January 14, 2006

A Little Food for "Commentary"

MABB © ®

This is Mr Michael Radu, Ph.D., from the Foreign Policy Research Insitute. He is Co-Chairman of FPRI’s Center on Terrorism, Counter-Terrorism, and Homeland Security. Mr Radu wrote an article where he asks if The end of Bolivia is coming, and where he describes his assessment of the present Bolivian situation and prescribes policy to the US government to deal with this situation. These are his prescriptions:

"In dealing with Bolivia’s dysfunctional political culture, Washington has long fallen behind, out of either discretion or a misguided reliance on Bolivia’s neighbors to act in their own self-interest. It may not be too late, if the United States takes some very simple and clear decisions. To begin with, no more aid, in any form whatsoever, for an Evo Morales regime; second, insistence on La Paz’s respecting international rules regarding property, on behalf of the threatened Brazilian, Argentine, and European companies; third, severe sanctions against Bolivia—including withdrawal of diplomatic recognition, bans of travel by officials, even indictments in U.S. courts—if coca growing is legalized; and fourth, diplomatic, economic, political or other support for any of Bolivia’s neighbors who are threatened by a Morales regime. If this leads to the end of Bolivia as we know it, so be it. To hide behind respect for “democracy” when faced with the dubious election, under threat of civil war, of an openly anti- democratic individual is an insult to democracy."

This lady is Lupe Andrade, former La Paz Mayor. She read the article and, I guess one can safely say, she did not like it. So she decided to respond to it. Here is some of what she had to say:

"My name is Lupe Andrade. I am a former Mayor of the city of La Paz; I was born in Bolivia, live in Bolivia and probably will die in Bolivia. I have just read your article on "The end of Bolivia", and though I lament your tone and intention, I will be smiling (probably from on high) when you and I are both gone and Bolivia is still around. However, if it were up to you, apparently my death should come much sooner, together with the death of my nation. I thus resent it as a person, as a Bolivian, and as a thinking human being.

I have seen, during my more than sixty years of life, all types of regimes as well as all types of "experts" and "analysts" come and go, the first often with few achievements, the latter just as often dictating misguided economic policies or writing ill-researched pieces with little foundation but their own bigotry and misconceptions. Seldom, however, have I come across anything as harsh and as hate-filled as your piece.

Seriously, Mr. Radu, as you seem to be a serious person, you should not glibly write what you do really not know about. Bolivia is a complex nation, not to be 'learned" or dismissed airily after reading a few briefs. Your article is biased (which can't be helped), but it is also full of half-truths and glaring inaccuracies."

I have to say, I tend to strongly side with what Mrs. Andrade is saying. Eventhough, she stretches her facts a little as well, she does have the advantage of knowing what she is talking about. In this case, Mr Radu "might be" in a disadvantage trying to assess what is a very complicated issue. But, on the other side, I think if I decide to write an article like Mr Radu's, I would really devote more than a couple of hours to the research phase. Or perhaps I would even decide to do the research myself.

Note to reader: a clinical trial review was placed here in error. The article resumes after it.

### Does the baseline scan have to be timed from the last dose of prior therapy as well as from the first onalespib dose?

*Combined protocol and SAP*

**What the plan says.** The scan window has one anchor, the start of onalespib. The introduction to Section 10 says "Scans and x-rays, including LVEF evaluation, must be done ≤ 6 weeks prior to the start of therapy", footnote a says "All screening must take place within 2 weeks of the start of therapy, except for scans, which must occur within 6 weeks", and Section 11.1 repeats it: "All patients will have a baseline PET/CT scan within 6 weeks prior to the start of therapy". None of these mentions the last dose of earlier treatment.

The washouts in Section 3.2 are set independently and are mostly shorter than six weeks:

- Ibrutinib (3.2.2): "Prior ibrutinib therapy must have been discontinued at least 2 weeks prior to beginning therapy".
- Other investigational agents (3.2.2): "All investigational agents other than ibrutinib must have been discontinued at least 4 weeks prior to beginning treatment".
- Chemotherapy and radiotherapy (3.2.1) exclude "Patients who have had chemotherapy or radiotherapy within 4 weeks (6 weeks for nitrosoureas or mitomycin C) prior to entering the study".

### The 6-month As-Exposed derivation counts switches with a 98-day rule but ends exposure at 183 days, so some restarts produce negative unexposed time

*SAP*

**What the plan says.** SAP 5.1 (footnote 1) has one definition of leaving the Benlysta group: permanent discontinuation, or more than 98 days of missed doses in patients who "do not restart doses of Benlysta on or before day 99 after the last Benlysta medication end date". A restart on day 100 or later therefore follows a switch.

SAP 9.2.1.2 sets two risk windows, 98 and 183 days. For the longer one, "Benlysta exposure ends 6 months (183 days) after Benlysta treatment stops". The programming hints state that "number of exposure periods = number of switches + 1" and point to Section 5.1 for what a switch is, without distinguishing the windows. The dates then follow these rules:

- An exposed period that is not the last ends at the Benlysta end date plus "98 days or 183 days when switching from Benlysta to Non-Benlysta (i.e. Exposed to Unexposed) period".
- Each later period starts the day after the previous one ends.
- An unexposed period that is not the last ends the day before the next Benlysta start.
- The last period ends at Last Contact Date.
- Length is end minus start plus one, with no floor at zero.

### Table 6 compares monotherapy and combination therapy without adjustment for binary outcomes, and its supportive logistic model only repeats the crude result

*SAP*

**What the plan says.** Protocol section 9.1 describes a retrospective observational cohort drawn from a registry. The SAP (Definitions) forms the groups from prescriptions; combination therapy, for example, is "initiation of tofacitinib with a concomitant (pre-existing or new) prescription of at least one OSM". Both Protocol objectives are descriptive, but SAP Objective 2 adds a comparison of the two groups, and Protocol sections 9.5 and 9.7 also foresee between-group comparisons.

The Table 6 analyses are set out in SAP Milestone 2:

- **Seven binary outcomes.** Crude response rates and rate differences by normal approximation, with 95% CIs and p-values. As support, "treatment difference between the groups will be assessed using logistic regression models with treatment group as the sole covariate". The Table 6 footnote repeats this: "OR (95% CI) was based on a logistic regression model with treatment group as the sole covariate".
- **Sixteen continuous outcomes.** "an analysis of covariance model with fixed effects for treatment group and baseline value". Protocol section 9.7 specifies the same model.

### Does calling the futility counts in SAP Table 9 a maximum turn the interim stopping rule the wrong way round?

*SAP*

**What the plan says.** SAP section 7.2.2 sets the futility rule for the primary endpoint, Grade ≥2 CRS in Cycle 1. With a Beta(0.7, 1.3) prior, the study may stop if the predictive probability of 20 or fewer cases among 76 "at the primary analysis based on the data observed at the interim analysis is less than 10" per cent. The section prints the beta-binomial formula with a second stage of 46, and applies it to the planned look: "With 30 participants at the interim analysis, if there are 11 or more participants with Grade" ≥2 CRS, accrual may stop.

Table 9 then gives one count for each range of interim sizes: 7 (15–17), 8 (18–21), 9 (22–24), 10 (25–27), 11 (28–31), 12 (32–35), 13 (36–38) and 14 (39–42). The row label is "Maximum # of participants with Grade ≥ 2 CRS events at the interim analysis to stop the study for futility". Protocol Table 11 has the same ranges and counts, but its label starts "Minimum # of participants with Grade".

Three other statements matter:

As far as advocating the end of Bolivia, that does say a lot a bout Mr Radu. I will leave it to the readers to make some conclusions. I am sure this will make for an interesting discussion.

Check out Olli North's own two cents on Bolivia and South America


mcentellas said...

I'm not a huge fan of Evo. And I've been clear that a dissintegration of Bolivia as a nation-state is *possible* (though certainly not innevitable, nor even necessarily desireable). But this guy just sounds like a partisan hack.

True, members of Evo's party did make threats of civil war if Evo didn't win the presidency. But the threat of civil war also came from other directions (like the autonomista movement). And, nevertheless, it seems that Evo has indeed won. Whether he's "anti-democratic" or not remains to be seen. So I'm willing to reserve judgement, thinking he won't become another Chavez or Fujimori so easily.

And I'll agree that the US has made many misteps in the region, especially recently (since our attention is turned to more hot-spot regions of the world). But the solution isn't to launch a policy meant to euthanize a nation-state. Even if it's simply out of self-interest!

Jaime Otero-Zuazo said...

The following rebuttal was issued on 12/27/05 and was circulated in Washington.


eduardo said...

I bet you the author looked just like his picture when writing his article. Clinching one's jaw isn't very healthy.

Anonymous said...

No soy creyente de la politica que presenta Evo, mucho menos de su agenda actual que presenta ni de su preparacion para Gobernar. Honestamente pienso que Bolivia enfrenta un futuro Obscuro el cual como Boliviano entristece, el gobierno Americano tiene que tomar una posicion y por ende accion hacia este pais, todo es incierto y realmente hay que ser muy optimista ( hasta el punto de estar ciego)para pensar que los Bolivianos no vamos a ser afectados por estas acciones.
El Dr. Radu tiene una posicion extrema. Pero hay que ser realistas, a medida que Evo vaya haciendo sus movimientos van a venir las sanciones y asi sucesivamente, hasta el punto de estar Como una Venezuela Caotica en sus primeros anos Chavistas.
Solo que da esperar...

Viva Bolivia!

miguel (MABB) said...

Jaime, the link did not work. I couldn't find the rebuttal. Would you care to place the link again?

Jaime Otero-Zuazo said...

Just copy and paste the url, or go to
and find it in "Artículos"xhahwu